Is there anything else a hardened columnist such as I could write about today? I think not. Today is Mother’s Day. Yes, that woman without whom not a single one of us would be here. Mothers are responsible for the greatest scientists, the working woman and the working man, the kings, the queens, the heroes and the bums.

Let’s not forget that mothers are responsible for the NBA, NFL and MLB athletes who, when the camera is on them, always mouth the words, “Hi, mom!”

As a person who spent many years in the trenches of psychology as a family therapist, I’ve become something of an expert of sorts on mothers. To paraphrase Barat, “fathers, not so much,” because, in our society, for better or worse, fathers take a back seat or, sadly, no seat at all in the family car.

I have seen the wonderful tenderness of some mothers, and I’ve seen the damage that can be done by the Joan Crawfords of the world — what I affectionately called “the momsters.” Most mothers, my own included, are somewhere in the middle. They do their best and sometimes succeed and sometimes fail, but they manage to get by because of the love they have for their children.

In the Bronx, where I grew up, there are some really daunting hills. I mention this because on the first day of spring, more often than not, there is a snowstorm or at least an ice storm. The first day of spring or thereabouts is also my younger brother’s birthday.

In the Stone Age, when I went to school, it was customary for a child having a birthday to bring in home-baked cupcakes for the whole class. This custom continued on through high school and ended upon entry into college somewhere far away from mom’s cupcakes. I’m only kidding, of course; no kid would be caught dead having his mom bringing cupcakes to school after third or fourth grade.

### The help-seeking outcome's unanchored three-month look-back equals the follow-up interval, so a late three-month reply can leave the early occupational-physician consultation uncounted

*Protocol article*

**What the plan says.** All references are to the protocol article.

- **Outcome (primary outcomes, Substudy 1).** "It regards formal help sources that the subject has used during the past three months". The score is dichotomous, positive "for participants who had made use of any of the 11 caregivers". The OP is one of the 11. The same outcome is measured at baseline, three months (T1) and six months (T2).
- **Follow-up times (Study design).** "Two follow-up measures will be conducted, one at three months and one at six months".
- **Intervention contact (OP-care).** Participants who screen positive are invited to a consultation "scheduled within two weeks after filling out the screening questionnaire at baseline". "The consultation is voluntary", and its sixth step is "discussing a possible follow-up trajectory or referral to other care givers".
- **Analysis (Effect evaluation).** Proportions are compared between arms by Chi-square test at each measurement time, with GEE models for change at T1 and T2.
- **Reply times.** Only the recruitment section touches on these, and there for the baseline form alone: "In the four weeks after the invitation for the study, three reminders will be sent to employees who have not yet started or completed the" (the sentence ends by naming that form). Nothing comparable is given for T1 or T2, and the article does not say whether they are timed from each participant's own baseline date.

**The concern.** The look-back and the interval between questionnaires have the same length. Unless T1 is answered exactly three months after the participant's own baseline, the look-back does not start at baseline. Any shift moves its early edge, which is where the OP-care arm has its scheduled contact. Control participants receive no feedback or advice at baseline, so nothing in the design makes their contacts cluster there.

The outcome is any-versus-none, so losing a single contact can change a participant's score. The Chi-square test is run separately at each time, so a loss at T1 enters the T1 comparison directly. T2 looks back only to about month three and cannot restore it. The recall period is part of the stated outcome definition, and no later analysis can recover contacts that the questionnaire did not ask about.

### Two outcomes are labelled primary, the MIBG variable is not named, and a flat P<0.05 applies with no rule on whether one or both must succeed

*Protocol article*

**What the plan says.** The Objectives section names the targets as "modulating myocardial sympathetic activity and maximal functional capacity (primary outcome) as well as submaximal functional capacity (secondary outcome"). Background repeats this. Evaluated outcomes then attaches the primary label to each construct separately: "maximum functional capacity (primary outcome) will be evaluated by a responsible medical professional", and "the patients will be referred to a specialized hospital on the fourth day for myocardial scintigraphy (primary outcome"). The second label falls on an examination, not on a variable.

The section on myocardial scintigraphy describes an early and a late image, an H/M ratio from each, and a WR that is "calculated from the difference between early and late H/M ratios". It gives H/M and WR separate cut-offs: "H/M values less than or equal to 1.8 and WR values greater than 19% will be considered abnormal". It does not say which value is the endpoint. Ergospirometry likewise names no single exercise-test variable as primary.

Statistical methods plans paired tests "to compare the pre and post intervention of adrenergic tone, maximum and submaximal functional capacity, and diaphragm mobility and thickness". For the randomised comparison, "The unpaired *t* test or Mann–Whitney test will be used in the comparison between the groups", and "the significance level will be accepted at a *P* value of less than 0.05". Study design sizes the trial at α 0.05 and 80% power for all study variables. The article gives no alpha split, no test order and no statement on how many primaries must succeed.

Anyway. My dear mother had baked cupcakes for my brother’s birthday. He was in kindergarten, so it was still cool to do that. It had snowed the night before. It was still snowing when we left. When we stepped off of the top step to our apartment house, my brother, who was small for his age, disappeared. He was in snow up to his head. I was tall for my age, so I was told to walk ahead of both my mother and brother to blaze a trail.

It was freezing outside, and not a single car passed us by. But we still trucked up that hill that I still would not want to tackle on a bicycle today. We made it to the top, and I felt like I had climbed Mount Everest without benefit of a Sherpa to guide me. I think my nose had become frostbitten. But there I was at the top of the hill without having dropped a single cupcake.

You know what’s going to happen next, don’t you? If you don’t then shame on you! Mom pounded on the school doors and a befuddled maintenance worker came to the door. In broken English, he told my mother, “Is no school today.” I sighed and we trudged back down that hill using the trail I’d busted.

Anyway, that’s my mom for you. The cupcakes were great. We got to stay home and play. And mom, you made us hot Ovaltine (don’t ask; we used to drink it when I was a kid.)

Today, think back to your favorite mom story. Call her or write to her, e-mail her or, better yet, visit and give her a hug. Moms are awfully special. Especially mine.

“Hi, Frieda Mager, my mom! Thanks for the cupcakes and Ovaltine. I love you, and I forgive you for the snow trek from hell!”



Michael Mager can be reached at 817-645-2441, ext. 2338, or

features@trcle.com.

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